Direct vasoconstriction evoked by A1-adenosine receptor stimulation in the cutaneous microcirculation.
To determine whether the vasoconstriction evoked by A1-adenosine receptor stimulation in the skin circulation caused the release of other substances or whether A1 stimulation modulated the vasoconstriction evoked by other compounds, a potent A1-selective, synthetic agonist, cyclohexyladenosine (CHA), was topically applied simultaneously with several different vasoconstrictor agonists or antagonists. CHA was chosen instead of adenosine because the parent compound is metabolized quickly and also does not discriminate between A1 or A2 receptors. Blood flow was calculated from measurements of arteriolar diameter (40-60 microns) and red blood cell velocity using intravital videomicroscopy. Responses were recorded only in a steady state. The dose-related vasoconstriction evoked by CHA (ED50, 2.07 +/- 0.80 nM; half-minimal response, 93 +/- 1%) was not attenuated by antagonists to norepinephrine (phentolamine [11 microM] or prazosin [10 microM]), serotonin (methysergide [11 microM]), angiotensin II (saralasin [0.11 microM]), thromboxane (SK&F 88046 [13 microM]), or leukotrienes (SK&F 102922 [2.1 microM]). The vasoconstriction evoked by 2 nM CHA was attenuated by a subthreshold concentration (1 nM) of norepinephrine, whereas the vasoconstriction evoked by 0.1-1 microM norepinephrine was attenuated by a threshold concentration (1 nM) of CHA. Higher concentrations (10-100 nM) of CHA had no additional inhibitory effect. In contrast, CHA had no effect on the vasoconstrictions evoked by angiotensin II (10 nM or 1 microM) or serotonin (100 or 500 nM). Therefore, it is unlikely that A1-receptor stimulation causes the release of norepinephrine, serotonin, angiotensin, thromboxane, or leukotrienes in the skin microcirculation. Because norepinephrine attenuated the vasoconstriction evoked by CHA while CHA attenuated that evoked by norepinephrine, there appears to be a negative interaction between alpha-adrenergic and A1-adenosinergic receptors.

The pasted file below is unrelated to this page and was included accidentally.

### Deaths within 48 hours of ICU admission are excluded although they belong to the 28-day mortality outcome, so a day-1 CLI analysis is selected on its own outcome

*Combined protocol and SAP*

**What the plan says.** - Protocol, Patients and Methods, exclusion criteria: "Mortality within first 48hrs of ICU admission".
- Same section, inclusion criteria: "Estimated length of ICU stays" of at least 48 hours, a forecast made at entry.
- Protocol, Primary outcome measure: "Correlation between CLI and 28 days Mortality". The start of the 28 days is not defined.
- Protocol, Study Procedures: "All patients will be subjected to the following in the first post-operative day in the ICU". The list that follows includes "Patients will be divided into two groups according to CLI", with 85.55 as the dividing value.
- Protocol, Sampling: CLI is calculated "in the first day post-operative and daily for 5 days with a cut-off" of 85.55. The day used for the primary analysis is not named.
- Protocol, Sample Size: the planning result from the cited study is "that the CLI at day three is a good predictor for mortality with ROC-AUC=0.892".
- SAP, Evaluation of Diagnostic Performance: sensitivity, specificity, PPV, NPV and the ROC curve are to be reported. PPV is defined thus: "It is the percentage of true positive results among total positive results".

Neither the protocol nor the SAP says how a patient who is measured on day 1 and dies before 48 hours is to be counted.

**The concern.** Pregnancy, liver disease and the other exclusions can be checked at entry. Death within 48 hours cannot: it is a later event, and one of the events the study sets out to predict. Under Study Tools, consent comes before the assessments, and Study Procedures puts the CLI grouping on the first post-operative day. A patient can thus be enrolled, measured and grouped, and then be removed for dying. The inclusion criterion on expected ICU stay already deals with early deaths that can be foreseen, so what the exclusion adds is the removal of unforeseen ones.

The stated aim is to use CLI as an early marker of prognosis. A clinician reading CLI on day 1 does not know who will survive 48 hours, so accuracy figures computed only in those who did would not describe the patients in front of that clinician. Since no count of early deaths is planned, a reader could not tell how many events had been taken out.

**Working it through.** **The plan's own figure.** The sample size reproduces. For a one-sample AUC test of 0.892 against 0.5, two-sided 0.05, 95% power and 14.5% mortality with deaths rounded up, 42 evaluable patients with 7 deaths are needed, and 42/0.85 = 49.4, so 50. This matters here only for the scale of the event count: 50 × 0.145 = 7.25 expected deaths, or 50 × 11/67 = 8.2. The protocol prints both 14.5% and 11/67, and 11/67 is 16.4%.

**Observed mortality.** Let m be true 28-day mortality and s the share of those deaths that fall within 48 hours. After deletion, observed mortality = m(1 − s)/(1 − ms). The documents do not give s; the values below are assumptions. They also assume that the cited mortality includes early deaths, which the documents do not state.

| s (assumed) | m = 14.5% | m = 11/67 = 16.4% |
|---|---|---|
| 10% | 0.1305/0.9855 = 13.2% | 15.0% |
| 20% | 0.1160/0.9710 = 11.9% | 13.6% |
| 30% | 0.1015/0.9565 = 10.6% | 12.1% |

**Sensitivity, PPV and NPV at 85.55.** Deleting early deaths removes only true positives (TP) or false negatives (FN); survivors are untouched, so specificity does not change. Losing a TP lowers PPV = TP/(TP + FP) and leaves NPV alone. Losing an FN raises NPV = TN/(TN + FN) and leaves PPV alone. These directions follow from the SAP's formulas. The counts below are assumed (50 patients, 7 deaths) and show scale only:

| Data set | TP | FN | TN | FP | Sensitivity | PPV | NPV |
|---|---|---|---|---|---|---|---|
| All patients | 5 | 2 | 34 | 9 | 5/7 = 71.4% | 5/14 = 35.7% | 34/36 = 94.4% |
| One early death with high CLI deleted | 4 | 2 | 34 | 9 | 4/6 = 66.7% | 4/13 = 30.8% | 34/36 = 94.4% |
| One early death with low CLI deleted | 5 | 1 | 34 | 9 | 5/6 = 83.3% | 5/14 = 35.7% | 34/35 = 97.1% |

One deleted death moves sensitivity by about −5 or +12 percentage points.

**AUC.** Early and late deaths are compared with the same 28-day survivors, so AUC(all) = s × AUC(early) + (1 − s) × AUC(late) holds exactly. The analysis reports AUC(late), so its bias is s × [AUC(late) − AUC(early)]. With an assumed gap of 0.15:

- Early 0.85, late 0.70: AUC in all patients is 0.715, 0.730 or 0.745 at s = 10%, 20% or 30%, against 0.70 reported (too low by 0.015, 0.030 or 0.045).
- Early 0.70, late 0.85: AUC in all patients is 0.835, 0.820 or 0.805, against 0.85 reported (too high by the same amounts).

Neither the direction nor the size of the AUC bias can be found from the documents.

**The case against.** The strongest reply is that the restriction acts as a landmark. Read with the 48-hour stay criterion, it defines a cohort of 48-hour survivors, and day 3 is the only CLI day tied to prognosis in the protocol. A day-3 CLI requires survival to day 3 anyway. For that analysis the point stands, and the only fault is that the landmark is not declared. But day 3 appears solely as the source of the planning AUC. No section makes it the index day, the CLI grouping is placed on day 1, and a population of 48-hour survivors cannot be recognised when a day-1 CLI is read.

- Copyright © 1991 by American Heart Association